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Can a Gen Xer handle a millennial president?

I sometimes fancy myself the epicenter of civilization. I do all the stuff precisely when I am supposed to because all the stuff was created just for me. I bought U2’s “The Joshua Tree” exactly when I should have because U2 recorded it for me. I played Space Invaders and Pac-Man exactly when I was supposed to. I did the Rubik’s Cube when I should have. I drank wine coolers, Snapple, flavored coffee and pumpkin spice lattes when I was supposed to. I ate cupcakes, California pizza, sundried tomatoes on focaccia, salted caramel everything and avocado toast precisely at the right time. It’s all been conceptualized and created just for me! I’m like the Forrest Gump of culture — exactly where I am supposed to be.

I think everyone feels this way. That they were the luckiest to live through when they lived. That they could not imagine not living during that time when the Beatles were popular or fondue was big or the Grateful Dead was in their prime or the hula hoop was huge or one parent could work at a U.S. auto manufacturer and his family could have a very nice middle-class life.

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I think everyone feels this way until they don’t. Until they walk into a 7-11 and look at the rack of gossip magazines and are able to identify no one. Or watch the Grammys and have absolutely no idea what any of the songs or who any of the singers are. Just like when my dad asked me in 1986 who Jimmy Jam and Terry Lewis were, so I asked my kids this past year who Dua Lipa was. (I had heard of Cardi B.)

Pete Buttigieg, the little-known Indiana mayor who has risen to prominence in the early stages of the 2020 Democratic presidential race, made his official campaign entrance Sunday by claiming the mantle of a youthful generation ready to reshape the country.

There’s another touchstone for me. On Nov. 3, 1992, my parents and I drove to the voting booth, and I remarked that I would be voting for a man born the same year they were. I asked them if that felt weird; I’m not sure they ever replied. We were more concerned with the fact that it was raining and it was muddy and were getting rained on and muddied and, because we were all three voting for three different candidates, effectively cancelling each other’s votes.

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Article Two of the United States Constitution, ratified on June 21, 1788, establishes the executive branch of the federal government, which carries out and enforces federal laws. Article Two vests the power of the executive branch in the office of the president of the United States, lays out the procedures for electing and removing the president, and establishes the president's powers and responsibilities. Section 1, Clause 5 of this article sets three qualifications for holding the presidency. To serve as president, one must: be a natural-born U.S. citizen of the United States, be at least 35 years old, be a resident in the United States for at least 14 years.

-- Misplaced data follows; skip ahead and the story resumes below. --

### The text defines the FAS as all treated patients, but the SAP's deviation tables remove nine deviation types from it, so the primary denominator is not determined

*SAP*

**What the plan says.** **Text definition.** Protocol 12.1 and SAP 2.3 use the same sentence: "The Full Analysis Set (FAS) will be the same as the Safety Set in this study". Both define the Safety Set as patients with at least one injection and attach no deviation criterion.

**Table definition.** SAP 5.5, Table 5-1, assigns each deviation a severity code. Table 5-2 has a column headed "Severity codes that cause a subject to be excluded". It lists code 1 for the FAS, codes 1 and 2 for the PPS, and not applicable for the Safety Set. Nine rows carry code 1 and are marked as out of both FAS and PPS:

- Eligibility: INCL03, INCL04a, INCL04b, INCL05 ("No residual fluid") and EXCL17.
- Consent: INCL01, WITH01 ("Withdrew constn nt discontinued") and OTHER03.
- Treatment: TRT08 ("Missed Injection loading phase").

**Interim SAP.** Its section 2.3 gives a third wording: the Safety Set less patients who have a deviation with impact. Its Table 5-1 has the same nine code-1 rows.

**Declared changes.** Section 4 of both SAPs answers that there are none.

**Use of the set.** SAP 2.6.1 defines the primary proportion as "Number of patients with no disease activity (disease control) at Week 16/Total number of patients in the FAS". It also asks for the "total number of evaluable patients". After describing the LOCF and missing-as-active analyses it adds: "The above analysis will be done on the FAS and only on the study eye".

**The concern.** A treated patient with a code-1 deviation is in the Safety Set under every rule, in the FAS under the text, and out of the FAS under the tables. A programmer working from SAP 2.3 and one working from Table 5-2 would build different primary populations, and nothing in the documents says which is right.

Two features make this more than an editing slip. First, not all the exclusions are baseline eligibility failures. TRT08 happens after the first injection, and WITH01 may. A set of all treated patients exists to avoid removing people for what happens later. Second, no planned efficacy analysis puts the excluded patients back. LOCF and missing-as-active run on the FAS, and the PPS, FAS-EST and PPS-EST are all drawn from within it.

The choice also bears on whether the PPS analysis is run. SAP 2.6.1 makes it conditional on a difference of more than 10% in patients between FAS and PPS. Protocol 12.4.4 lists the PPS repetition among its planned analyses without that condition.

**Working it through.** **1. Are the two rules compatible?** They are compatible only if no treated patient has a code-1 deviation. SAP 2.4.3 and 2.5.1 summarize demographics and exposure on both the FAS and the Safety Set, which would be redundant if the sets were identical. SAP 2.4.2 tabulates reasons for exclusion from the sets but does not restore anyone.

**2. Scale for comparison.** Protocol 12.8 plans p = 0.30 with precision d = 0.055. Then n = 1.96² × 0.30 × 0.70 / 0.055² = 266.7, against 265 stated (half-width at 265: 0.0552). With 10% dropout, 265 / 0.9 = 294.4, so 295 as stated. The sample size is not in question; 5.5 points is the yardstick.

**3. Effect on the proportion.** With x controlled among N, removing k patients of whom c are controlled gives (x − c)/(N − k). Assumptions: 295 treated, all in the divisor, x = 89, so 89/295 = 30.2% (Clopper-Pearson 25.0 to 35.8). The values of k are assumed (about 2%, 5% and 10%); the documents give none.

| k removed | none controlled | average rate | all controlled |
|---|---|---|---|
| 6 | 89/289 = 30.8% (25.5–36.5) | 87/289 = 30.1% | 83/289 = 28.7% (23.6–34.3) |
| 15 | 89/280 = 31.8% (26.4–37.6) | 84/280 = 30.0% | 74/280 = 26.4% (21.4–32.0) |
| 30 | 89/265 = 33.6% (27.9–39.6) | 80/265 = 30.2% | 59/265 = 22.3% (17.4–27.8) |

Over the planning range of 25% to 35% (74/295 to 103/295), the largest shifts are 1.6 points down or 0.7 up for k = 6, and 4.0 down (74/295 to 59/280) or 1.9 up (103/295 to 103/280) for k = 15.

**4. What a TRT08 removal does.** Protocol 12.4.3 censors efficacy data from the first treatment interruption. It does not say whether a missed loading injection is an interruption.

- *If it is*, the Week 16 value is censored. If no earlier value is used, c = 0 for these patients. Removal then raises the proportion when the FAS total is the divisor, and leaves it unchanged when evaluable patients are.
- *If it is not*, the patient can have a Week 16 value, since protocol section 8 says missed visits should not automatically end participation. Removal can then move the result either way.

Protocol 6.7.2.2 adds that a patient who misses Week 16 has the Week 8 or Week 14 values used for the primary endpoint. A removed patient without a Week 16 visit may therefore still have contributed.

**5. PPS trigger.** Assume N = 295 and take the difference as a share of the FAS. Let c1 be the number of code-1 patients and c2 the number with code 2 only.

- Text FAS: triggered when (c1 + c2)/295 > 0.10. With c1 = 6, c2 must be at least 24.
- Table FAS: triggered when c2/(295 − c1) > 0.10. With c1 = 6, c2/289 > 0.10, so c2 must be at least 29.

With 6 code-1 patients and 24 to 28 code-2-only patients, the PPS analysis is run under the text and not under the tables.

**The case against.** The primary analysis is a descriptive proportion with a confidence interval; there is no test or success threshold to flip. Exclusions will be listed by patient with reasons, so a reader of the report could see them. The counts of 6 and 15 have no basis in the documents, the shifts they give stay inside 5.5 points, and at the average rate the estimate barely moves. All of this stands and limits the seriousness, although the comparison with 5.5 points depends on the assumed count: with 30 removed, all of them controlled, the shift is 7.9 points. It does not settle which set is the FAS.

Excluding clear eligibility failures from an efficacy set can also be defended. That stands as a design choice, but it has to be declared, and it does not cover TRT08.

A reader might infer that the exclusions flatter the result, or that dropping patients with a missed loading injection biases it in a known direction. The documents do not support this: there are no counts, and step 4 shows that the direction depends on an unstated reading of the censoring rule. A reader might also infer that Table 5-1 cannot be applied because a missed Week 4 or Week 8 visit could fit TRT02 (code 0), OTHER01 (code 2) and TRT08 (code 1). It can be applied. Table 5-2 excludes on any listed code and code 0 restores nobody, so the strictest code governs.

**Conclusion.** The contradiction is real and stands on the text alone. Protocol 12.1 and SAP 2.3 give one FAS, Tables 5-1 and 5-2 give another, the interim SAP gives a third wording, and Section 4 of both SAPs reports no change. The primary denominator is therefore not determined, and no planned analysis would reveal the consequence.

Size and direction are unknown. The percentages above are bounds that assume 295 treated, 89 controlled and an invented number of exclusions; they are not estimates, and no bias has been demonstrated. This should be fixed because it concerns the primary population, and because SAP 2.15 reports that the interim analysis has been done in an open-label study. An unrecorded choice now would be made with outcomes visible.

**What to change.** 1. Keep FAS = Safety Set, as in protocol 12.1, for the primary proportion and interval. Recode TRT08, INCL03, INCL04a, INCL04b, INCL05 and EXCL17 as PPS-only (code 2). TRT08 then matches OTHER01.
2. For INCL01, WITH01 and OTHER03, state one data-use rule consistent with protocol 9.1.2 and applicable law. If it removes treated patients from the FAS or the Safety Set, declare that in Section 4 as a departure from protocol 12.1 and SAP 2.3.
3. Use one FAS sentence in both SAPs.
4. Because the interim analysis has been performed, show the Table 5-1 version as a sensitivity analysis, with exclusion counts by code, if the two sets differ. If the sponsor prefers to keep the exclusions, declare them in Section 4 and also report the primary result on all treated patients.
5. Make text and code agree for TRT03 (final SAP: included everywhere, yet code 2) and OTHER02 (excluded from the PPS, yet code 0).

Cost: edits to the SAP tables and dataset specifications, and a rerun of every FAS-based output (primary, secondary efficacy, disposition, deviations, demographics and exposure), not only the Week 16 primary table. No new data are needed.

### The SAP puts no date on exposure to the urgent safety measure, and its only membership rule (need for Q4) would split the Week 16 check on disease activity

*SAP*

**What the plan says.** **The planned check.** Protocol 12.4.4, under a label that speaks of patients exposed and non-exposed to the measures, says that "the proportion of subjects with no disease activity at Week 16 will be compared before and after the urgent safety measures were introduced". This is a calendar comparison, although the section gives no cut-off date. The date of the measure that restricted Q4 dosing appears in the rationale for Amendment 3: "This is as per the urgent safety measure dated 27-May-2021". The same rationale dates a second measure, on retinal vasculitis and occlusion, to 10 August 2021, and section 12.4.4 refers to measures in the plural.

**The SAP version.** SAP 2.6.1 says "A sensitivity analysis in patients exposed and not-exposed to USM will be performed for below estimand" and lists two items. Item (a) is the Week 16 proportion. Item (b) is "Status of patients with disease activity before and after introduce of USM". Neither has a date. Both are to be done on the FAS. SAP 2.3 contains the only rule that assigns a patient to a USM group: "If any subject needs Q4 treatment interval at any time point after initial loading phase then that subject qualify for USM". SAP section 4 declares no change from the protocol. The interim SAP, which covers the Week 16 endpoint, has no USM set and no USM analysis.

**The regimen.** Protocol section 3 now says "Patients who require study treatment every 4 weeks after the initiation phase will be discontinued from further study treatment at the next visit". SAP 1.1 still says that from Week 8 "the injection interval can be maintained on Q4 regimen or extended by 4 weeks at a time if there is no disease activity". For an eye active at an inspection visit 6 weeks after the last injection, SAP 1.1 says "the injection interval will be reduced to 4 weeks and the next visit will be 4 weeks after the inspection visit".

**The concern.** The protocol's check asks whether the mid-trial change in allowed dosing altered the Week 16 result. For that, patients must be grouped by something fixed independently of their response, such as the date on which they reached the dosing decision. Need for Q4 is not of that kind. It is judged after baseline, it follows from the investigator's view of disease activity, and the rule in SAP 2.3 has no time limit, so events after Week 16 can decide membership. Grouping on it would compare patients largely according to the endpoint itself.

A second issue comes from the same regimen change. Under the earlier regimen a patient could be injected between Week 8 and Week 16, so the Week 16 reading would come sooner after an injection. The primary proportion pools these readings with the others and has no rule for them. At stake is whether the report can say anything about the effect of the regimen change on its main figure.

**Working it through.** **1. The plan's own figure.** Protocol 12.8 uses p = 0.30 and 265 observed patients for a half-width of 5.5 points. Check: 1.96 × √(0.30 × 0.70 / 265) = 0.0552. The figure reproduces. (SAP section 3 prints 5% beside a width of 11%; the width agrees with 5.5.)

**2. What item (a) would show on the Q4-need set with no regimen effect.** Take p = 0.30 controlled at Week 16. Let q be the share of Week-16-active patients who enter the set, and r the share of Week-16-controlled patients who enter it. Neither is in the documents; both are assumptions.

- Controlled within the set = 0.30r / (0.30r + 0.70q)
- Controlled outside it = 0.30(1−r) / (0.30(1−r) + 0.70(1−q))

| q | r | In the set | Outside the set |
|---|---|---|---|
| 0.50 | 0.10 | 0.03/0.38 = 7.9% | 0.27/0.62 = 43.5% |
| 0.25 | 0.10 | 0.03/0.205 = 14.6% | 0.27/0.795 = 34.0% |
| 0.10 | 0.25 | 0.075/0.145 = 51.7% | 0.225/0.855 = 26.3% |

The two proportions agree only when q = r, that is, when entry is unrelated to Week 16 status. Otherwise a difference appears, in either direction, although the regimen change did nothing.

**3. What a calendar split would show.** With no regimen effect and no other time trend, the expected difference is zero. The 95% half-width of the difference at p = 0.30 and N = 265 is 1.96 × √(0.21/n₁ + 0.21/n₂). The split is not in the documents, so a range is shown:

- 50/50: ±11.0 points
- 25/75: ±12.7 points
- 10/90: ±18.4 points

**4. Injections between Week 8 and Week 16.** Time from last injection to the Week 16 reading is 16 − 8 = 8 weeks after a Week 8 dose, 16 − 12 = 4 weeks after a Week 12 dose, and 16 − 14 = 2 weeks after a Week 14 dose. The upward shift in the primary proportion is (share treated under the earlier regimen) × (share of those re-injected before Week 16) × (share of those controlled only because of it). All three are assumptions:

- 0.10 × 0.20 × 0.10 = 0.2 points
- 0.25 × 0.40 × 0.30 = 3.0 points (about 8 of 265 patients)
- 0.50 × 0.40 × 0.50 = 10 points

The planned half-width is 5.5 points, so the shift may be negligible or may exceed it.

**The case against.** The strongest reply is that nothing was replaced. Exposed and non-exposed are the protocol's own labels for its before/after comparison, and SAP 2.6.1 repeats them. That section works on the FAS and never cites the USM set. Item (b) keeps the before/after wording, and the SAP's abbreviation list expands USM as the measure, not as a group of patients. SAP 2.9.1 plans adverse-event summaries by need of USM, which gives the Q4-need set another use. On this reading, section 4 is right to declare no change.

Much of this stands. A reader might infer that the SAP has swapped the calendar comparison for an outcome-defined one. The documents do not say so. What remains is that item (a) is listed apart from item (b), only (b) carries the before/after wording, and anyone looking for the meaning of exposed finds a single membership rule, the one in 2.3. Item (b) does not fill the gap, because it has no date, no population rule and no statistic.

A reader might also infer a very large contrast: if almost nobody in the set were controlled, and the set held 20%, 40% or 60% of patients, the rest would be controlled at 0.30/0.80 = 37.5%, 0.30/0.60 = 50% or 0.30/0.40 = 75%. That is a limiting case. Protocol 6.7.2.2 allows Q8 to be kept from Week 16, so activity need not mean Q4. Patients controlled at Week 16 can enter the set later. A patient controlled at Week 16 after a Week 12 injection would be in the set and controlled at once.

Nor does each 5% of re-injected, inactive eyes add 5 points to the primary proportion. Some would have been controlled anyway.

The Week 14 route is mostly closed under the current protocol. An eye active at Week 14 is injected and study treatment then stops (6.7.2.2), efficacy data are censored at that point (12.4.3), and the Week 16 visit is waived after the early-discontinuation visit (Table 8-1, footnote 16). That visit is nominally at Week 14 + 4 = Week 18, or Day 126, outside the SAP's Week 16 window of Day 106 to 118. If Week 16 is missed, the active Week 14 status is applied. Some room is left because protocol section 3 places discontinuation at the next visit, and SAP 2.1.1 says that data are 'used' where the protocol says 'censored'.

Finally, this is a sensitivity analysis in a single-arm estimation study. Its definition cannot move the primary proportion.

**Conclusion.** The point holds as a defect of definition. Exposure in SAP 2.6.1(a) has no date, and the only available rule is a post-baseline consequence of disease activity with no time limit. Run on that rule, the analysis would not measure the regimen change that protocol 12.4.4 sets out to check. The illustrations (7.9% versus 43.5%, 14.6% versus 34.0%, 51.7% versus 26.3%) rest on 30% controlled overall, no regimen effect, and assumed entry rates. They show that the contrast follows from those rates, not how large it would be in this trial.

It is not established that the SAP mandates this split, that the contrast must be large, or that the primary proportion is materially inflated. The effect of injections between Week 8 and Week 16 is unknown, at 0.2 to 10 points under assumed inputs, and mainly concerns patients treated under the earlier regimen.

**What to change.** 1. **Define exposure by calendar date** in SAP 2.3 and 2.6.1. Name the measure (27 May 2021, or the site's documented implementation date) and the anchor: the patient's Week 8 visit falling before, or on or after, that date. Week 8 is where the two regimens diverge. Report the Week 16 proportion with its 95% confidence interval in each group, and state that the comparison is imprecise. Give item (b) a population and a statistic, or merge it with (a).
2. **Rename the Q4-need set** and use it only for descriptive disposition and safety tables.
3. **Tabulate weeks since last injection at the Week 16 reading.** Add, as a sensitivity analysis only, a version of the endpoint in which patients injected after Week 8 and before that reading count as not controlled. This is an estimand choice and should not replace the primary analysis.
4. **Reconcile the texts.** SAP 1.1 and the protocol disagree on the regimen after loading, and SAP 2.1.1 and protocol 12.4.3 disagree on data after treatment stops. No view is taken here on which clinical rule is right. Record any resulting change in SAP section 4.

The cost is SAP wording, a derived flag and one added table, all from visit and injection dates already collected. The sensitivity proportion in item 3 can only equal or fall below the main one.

Should a president be older than 35?

Former Maryland Gov. Martin O'Malley on Wednesday endorsed an Indiana mayor to lead the Democratic National Committee, eschewing fellow Marylander and a former

Life expectancy in 1787 was about 38 years, though it was skewed because infant mortality was much higher then. Today, the average life expectancy in the United States is about 79. George Washington died at 67; John Adams died at 90; Thomas Jefferson died when he was 83.

In France, anyone old enough to vote (18) is old enough to run for president.

But does age buy wisdom? Look at the current president. Never mind — asked and answered.

But now that the prospect of a president of the United States who is younger than I is a possibility, it all seems so sudden.

Peter Buttigieg, the mayor of South Bend, Ind., who placed third in a March Iowa caucus poll, turned 37 on Jan. 19. On the day he was born, Olivia Newton John’s “Physical” was the No. 1 one song, and I was in 6th grade.

He’s younger than Britney Spears by nearly two months.

A president younger than Britney Spears?

And younger than me?

I don’t know. It makes me wonder what I’ve been doing with my life and more pertinently, what I’m doing wrong. But I’m sort of into it.

He checks all the right boxes: He’s smart. He somehow transcends partisanship while simultaneously making it very clear where he stands. He’s a veteran. He speaks seven languages. He has dogs. He has a sense of humor. He plays piano. He got into Harvard on his own merits.

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So maybe Pete Buttigieg is supposed to run now, at 37. And I’m supposed to take notice. It’s precisely the right time.

Gary Almeter (gmalmeter@gmail.com) is an attorney in Towson. His book “The Emperor of Ice-Cream” was published in March.

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